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October 2019 Legal Report

By: Milan Rada, Esq. with John Hewson, Esq. 

As we have written over the past several years, the laws and circumstances surrounding Accidental Disability Pensions have changed dramatically over the years, and they have definitely not changed for the better.  The Retirement System appears to have made a concerted effort over the past two decades to narrow the definition of what is and what is not an “accident” to such an extent that, following the decision of the Court of Appeals this past spring in Matter of Kelly, you might be led to believe that nearly nothing will be an “accident” in the  going forward.  While there is certainly cause for alarm, we also firmly believe that this is a time to re-evaluate why certain cases have been denied over the past several years, and to once again, remind everyone of the importance of accident reports, descriptions of events, and the impact that the initial documents in a matter will have over the ultimate outcome of that claim. 

In Kelly, the Court of Appeals took up the situation of an Orangetown police officer who was injured while performing incredibly heroic, lifesaving rescues when a tree collapsed onto and into a house during the height of Superstorm Sandy.  A tree landed onto the house, partially collapsed the structure, and impaled one of the homeowners driving the person into the basement of the house where other family members also became trapped.  As he passed the house, the officer sprung into action with the help of another passing officer.  Together they ran into the home in order to rescue the remaining members of the household.  The police officer held up falling beams and debris in the house as the other officer helped pull people from the debris until the fire department arrived to complete the rescue.  As a result, the police officer suffered career ending injuries to his shoulder and neck.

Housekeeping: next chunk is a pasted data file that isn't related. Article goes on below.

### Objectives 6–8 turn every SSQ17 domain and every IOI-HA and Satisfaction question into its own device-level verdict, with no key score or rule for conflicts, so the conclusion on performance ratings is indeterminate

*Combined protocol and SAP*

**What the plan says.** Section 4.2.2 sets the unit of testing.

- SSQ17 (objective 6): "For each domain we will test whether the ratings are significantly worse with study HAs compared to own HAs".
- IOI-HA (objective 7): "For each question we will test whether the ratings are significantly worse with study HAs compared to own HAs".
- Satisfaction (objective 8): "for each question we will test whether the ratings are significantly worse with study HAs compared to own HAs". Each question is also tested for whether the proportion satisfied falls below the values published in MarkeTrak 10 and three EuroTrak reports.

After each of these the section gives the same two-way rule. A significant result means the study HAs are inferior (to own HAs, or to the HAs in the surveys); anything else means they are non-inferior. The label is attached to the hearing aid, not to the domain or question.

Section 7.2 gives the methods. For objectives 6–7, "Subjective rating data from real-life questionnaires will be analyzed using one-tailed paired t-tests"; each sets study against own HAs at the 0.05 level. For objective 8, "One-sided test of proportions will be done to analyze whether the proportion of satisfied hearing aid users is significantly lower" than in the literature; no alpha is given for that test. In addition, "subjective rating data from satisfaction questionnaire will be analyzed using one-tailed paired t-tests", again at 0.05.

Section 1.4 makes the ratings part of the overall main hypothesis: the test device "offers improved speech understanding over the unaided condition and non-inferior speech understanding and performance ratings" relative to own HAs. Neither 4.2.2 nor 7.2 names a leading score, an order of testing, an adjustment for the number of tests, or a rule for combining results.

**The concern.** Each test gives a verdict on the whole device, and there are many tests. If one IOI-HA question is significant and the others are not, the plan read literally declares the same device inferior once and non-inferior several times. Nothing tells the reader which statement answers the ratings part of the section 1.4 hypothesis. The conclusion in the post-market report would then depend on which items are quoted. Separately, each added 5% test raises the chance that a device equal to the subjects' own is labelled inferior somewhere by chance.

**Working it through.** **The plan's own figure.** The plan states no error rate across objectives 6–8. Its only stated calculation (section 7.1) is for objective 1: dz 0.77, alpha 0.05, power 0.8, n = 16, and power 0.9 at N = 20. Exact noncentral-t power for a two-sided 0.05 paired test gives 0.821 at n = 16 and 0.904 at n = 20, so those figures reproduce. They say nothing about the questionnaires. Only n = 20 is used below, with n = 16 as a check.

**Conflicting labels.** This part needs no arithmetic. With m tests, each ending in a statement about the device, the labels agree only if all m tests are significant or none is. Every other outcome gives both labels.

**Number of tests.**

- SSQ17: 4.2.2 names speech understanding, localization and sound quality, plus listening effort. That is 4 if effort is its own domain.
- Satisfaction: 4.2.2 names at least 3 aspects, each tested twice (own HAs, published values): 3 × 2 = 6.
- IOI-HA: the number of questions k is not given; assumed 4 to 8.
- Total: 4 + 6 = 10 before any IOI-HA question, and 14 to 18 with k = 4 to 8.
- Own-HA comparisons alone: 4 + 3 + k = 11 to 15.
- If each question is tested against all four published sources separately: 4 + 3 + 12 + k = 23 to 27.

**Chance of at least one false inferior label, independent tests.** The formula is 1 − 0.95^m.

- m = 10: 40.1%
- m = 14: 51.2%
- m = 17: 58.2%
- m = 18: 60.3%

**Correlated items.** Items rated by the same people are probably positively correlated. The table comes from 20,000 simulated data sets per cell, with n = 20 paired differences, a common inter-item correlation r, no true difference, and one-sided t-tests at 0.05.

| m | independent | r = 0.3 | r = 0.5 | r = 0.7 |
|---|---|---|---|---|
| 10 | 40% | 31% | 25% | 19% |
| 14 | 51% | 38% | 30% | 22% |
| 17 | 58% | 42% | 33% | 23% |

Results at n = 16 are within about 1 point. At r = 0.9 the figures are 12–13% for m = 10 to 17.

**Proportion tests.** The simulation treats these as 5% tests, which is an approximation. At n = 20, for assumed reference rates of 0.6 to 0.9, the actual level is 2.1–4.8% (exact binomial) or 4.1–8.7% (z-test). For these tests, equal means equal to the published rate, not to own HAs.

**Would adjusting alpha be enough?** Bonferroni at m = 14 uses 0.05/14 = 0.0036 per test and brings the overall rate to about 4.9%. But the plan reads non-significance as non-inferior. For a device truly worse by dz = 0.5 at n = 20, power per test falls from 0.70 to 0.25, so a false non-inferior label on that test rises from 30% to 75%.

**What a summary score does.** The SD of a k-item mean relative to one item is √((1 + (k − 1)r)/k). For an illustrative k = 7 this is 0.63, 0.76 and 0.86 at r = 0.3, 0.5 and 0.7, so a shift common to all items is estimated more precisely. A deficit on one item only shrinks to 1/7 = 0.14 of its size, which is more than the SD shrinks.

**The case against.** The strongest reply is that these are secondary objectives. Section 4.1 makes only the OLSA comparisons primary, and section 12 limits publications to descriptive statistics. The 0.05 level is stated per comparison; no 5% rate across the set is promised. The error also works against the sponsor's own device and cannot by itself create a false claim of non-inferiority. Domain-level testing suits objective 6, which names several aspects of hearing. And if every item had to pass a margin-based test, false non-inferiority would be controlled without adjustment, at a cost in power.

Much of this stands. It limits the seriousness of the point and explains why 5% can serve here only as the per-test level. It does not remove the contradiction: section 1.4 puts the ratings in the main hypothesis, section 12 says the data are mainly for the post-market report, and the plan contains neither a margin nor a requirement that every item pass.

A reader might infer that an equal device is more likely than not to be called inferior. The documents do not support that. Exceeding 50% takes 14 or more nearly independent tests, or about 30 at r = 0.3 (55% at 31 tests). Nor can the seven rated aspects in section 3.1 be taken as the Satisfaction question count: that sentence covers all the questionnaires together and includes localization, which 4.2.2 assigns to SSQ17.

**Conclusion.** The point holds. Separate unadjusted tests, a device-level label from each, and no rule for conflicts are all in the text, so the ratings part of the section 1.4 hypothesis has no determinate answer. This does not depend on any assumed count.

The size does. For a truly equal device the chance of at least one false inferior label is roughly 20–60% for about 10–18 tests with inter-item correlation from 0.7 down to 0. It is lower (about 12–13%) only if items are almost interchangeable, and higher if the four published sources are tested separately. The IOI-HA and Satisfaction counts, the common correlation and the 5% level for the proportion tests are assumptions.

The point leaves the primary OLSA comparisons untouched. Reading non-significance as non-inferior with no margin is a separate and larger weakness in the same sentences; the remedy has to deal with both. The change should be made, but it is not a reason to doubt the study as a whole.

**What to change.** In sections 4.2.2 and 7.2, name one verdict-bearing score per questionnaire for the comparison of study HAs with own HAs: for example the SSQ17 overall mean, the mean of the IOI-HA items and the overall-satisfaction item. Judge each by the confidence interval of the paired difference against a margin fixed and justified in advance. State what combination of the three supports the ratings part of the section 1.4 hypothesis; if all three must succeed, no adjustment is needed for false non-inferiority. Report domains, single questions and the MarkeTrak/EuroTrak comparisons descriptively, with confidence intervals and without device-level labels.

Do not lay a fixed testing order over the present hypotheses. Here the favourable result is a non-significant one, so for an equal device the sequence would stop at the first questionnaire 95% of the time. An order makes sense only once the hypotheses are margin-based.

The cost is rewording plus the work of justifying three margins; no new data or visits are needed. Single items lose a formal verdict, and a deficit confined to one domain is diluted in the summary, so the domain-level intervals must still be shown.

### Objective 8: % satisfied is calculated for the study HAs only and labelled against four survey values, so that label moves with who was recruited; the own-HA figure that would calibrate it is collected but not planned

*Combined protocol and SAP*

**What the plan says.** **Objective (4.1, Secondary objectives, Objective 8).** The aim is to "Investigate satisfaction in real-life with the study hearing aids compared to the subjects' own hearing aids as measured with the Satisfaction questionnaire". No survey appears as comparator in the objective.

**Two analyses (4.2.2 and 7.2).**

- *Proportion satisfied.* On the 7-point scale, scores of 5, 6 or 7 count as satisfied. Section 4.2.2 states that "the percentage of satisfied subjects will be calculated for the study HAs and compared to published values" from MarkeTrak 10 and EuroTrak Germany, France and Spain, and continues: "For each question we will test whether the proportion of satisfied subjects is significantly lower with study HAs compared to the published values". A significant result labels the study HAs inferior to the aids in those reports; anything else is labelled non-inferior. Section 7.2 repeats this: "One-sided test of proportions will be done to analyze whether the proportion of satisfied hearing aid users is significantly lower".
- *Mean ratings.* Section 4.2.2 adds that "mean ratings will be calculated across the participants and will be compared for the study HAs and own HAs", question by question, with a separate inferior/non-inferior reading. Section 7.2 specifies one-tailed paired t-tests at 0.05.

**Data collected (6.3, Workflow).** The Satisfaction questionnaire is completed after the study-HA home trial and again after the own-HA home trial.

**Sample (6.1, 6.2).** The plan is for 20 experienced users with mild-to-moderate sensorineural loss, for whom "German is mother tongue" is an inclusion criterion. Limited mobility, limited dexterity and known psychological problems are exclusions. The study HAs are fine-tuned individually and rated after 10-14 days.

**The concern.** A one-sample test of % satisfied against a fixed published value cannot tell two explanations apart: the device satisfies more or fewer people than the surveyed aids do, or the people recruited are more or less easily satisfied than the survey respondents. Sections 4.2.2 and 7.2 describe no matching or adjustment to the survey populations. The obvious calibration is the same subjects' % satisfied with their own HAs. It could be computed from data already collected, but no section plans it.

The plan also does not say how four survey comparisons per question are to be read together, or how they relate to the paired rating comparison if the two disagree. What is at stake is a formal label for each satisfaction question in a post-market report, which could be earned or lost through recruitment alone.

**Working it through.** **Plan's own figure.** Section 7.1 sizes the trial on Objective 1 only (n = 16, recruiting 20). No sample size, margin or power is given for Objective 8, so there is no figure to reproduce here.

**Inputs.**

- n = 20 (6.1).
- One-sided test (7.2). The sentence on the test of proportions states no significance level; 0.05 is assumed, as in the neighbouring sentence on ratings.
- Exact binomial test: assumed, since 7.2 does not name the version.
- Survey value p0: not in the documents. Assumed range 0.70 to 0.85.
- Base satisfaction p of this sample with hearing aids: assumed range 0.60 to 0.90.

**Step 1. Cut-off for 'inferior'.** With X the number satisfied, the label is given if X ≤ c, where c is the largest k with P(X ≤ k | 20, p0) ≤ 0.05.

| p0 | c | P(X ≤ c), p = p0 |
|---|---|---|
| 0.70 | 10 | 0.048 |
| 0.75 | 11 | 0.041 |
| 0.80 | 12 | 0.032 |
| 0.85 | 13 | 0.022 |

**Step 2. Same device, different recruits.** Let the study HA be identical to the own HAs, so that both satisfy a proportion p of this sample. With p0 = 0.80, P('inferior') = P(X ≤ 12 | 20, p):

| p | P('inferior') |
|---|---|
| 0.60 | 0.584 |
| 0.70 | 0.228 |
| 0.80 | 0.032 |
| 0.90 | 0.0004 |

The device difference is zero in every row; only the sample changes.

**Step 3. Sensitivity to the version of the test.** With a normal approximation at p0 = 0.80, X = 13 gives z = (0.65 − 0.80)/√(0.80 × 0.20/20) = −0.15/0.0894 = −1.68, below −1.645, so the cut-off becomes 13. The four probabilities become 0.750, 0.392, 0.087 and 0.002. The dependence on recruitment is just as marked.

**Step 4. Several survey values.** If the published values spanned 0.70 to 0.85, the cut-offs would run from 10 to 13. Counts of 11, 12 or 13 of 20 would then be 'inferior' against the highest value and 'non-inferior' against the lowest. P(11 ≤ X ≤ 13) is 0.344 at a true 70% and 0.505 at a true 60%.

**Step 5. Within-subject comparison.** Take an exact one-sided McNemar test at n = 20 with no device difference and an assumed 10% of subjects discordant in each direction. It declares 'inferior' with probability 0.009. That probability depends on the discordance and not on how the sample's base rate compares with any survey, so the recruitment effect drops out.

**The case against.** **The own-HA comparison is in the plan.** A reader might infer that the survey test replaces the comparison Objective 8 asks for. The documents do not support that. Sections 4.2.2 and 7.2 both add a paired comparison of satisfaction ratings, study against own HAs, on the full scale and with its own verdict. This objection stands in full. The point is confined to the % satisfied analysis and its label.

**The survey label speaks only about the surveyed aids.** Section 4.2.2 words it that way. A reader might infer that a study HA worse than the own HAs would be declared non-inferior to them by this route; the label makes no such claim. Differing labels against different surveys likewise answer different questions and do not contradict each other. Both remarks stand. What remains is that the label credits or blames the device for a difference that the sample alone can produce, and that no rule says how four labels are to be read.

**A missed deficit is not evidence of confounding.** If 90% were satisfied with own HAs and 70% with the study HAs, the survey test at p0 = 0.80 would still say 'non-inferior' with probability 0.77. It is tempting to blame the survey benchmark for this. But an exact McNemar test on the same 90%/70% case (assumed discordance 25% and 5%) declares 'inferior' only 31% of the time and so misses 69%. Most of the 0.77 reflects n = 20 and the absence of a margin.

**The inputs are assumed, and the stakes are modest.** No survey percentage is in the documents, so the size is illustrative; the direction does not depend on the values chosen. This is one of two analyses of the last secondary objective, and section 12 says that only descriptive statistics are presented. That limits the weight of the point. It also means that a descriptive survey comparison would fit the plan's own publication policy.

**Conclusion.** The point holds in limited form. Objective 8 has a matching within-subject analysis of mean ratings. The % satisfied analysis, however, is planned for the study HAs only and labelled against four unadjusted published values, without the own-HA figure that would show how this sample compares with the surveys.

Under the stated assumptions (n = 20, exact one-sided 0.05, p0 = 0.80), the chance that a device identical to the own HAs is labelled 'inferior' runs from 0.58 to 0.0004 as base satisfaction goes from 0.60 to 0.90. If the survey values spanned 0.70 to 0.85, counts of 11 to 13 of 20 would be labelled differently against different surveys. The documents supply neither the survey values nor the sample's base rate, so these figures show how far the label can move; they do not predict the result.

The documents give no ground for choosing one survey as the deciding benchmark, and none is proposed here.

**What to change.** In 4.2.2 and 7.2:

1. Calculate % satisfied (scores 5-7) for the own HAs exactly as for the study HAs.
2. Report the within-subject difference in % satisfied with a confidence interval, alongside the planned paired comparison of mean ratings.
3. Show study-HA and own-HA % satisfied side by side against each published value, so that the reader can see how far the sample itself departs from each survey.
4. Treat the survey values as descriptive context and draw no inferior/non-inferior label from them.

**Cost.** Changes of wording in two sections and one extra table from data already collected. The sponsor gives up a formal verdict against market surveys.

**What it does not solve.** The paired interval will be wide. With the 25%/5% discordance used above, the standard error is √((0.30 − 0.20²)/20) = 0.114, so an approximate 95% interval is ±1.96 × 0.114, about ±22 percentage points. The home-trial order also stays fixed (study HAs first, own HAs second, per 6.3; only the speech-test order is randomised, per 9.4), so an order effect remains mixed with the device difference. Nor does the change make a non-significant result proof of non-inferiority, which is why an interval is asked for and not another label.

Clearly, under those circumstances, we can all agree that this police officer should be entitled to Accidental Disability benefits.  In fact, at a different level in the claim, the hearing officer for the Retirement System also agreed, but the Comptroller overruled the Hearing Officer and denied the “accident”.  No one would dispute that these events would constitute something “unexpected, out of the ordinary, and injurious in impact” as required under the case law that every court cites to in these cases.  However, this officer was denied his 3/4 Accidental Disability benefit by the Court of Appeals.  How could this possibly happen? 

The Court of Appeals attempted to address this issue and draw comparisons to past cases where it had denied “accidents.”  The Court stated that the officer must have been injured as a result of a precipitating accidental event that was not a risk of the work performed, and that the officer was acting within the scope of his ordinary job duties.  Further, the Court believed that the standard on “accident” cases for the future would be whatever those ordinary job duties are for a given job title. Based on this logic almost nothing would be an “accident” for a police officer. With Kelly, the Court stated that responding to emergencies is an “ordinary duty of a police officer” and being directed to respond to life-threatening emergencies is a part of such ordinary police duties. Interestingly however, the majority decision also notes that the opposite outcome finding this to be an accident would also have been a reasonable, and thus logical, conclusion.  As we noted in a prior article after this case was decided, there was a lengthy and articulate dissent in the case as well.  The dissent quite pointedly called out past decisions as essentially arbitrary and seeming to operate in a “Wild West” environment. They are not wrong.